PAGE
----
Europeans Kick the Can Down the Road, Give Greece Deficit Target Extension


Eurozone finance ministers are withholding the latest Greek bailout funds but are giving Greece two more years to cut its budget deficit to 2 percent of GDP. On November 20 the ministers will meet again to discuss releasing the bailout funds. Although the Greek government recently passed a controversial budget and austerity measures there are a few reforms that still need to be implemented before bailout funds can be released. 

So far the Greek government has passed unpopular austerity measures that include:

  • Retirement age up from 65 to 67
  • A further round of pension cuts, of 5-15%
  • Salary cuts, notably for police officers, soldiers, firefighters, professors, judges, justice officials; minimum wage also reduced
  • Holiday benefits cut
  • 35% cut to severance pay

Unsurprisingly, these measures have not gone down well. Although some politicians and policy makers have been reassured by the austerity measures and the 2013 budget the opponents of Greek austerity have been enjoying a surge of support. In Greece the anti-bailout advocates are not just those from some left-leaning parties, they also include xenophobes from Golden Dawn. How soon the austerity measures and the new budget will inflict political damage on the incumbent government remains to be seen. Any serious changes in direction now would prompt a drastic change in attitude and policy from international lenders.

The goal had been for Greece to bring down its debt to GDP to 120 percent by 2020, and the International Monetary Fund has been arguing that his goal should remain. However, some eurozone finance ministers have been pushing for the deadline to be extended to 2022. When Prime Minister of Luxembourg Jean-Claude Juncker told journalists that the deadline would be extended to 2022 some reacted with laughter.  Sometimes all you can do is laugh. 

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    1. Yep. And we will see more protests in another couple of years.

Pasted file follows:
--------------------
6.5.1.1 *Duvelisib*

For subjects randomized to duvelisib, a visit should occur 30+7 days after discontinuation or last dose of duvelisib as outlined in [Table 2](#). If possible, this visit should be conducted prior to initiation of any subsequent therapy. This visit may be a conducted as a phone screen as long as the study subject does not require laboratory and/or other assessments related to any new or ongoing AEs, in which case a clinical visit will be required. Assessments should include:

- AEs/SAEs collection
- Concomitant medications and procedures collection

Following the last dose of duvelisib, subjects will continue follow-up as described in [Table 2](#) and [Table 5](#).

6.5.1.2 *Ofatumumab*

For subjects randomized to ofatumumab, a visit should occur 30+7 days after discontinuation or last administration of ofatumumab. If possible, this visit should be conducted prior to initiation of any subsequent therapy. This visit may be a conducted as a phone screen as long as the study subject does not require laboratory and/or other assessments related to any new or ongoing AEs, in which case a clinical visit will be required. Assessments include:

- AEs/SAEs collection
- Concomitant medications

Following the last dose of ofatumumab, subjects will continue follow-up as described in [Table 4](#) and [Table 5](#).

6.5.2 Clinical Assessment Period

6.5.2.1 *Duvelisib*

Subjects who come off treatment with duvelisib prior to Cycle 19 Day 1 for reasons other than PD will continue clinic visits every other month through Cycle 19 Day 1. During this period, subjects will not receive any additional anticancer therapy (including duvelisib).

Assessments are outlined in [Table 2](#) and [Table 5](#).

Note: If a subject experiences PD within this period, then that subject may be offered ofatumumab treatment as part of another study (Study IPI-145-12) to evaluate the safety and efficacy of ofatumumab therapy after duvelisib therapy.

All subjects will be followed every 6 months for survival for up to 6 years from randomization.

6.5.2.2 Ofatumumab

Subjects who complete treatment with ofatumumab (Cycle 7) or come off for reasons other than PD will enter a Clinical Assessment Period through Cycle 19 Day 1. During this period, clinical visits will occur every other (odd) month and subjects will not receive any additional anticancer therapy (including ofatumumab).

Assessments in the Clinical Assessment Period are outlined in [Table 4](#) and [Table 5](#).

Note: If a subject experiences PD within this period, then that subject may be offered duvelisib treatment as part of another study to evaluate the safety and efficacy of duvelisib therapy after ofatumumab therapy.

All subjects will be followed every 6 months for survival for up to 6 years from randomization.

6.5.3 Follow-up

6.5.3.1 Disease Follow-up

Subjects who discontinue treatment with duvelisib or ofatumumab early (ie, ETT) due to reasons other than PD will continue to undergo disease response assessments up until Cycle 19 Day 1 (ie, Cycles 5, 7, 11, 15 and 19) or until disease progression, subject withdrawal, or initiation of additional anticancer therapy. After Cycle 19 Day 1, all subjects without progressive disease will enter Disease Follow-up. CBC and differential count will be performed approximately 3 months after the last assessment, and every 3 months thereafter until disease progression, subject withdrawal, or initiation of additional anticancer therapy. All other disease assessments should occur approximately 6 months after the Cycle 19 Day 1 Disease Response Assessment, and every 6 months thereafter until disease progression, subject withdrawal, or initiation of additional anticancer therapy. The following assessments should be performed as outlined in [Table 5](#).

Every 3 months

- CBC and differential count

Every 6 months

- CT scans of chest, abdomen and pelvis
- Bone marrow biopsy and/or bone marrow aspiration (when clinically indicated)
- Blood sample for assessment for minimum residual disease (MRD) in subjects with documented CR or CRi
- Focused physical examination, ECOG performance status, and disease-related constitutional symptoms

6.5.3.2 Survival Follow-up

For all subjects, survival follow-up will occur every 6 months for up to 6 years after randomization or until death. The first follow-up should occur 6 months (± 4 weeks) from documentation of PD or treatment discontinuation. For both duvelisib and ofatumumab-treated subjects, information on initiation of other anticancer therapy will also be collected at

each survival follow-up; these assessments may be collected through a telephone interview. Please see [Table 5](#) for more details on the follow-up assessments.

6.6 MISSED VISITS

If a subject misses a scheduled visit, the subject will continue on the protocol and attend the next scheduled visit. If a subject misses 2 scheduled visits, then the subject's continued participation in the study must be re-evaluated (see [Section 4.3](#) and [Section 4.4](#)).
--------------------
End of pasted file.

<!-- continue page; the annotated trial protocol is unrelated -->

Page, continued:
1. Retirement age up from 65 to 67

    Ah, but that’s not for people in hazardous or arduous occupations. In those cases it seems to be 55 for men and 50 for women. And those special occupations have grown from things like coal mining to include players of wind instruments and pastry chefs (said to cause breathing problems later in life), hairdressers (exposure to chemicals), and my personal favorite: radio and TV announcers (exposure to bacteria on microphones).

  2. Minimum wage reduced? That’s an odd one. Not that I object, but how was that an austerity measure? Are a lot of gov’t workers making minimum wage?

    1. No explanation at the BBC article linked, but I think I’ve got it figured out: It’s to lower unemployment and therefore payments to the unemployed.

  3. Yet the Greeks still don’t realize their government is far too large. When the new government was elected a few months ago, one politician bragged that he would fire no civil servants.

    So the bureaucrats checking on stool samples for the citizens trying to open an online business still have their jobs (I’m NOT making this up). Why? Return the government to only strictly necessary government functions, let business handle business, and the country would thrive.

    The government needs some real austerity rather than just to increase taxes on the long-suffering Greek citizens. See

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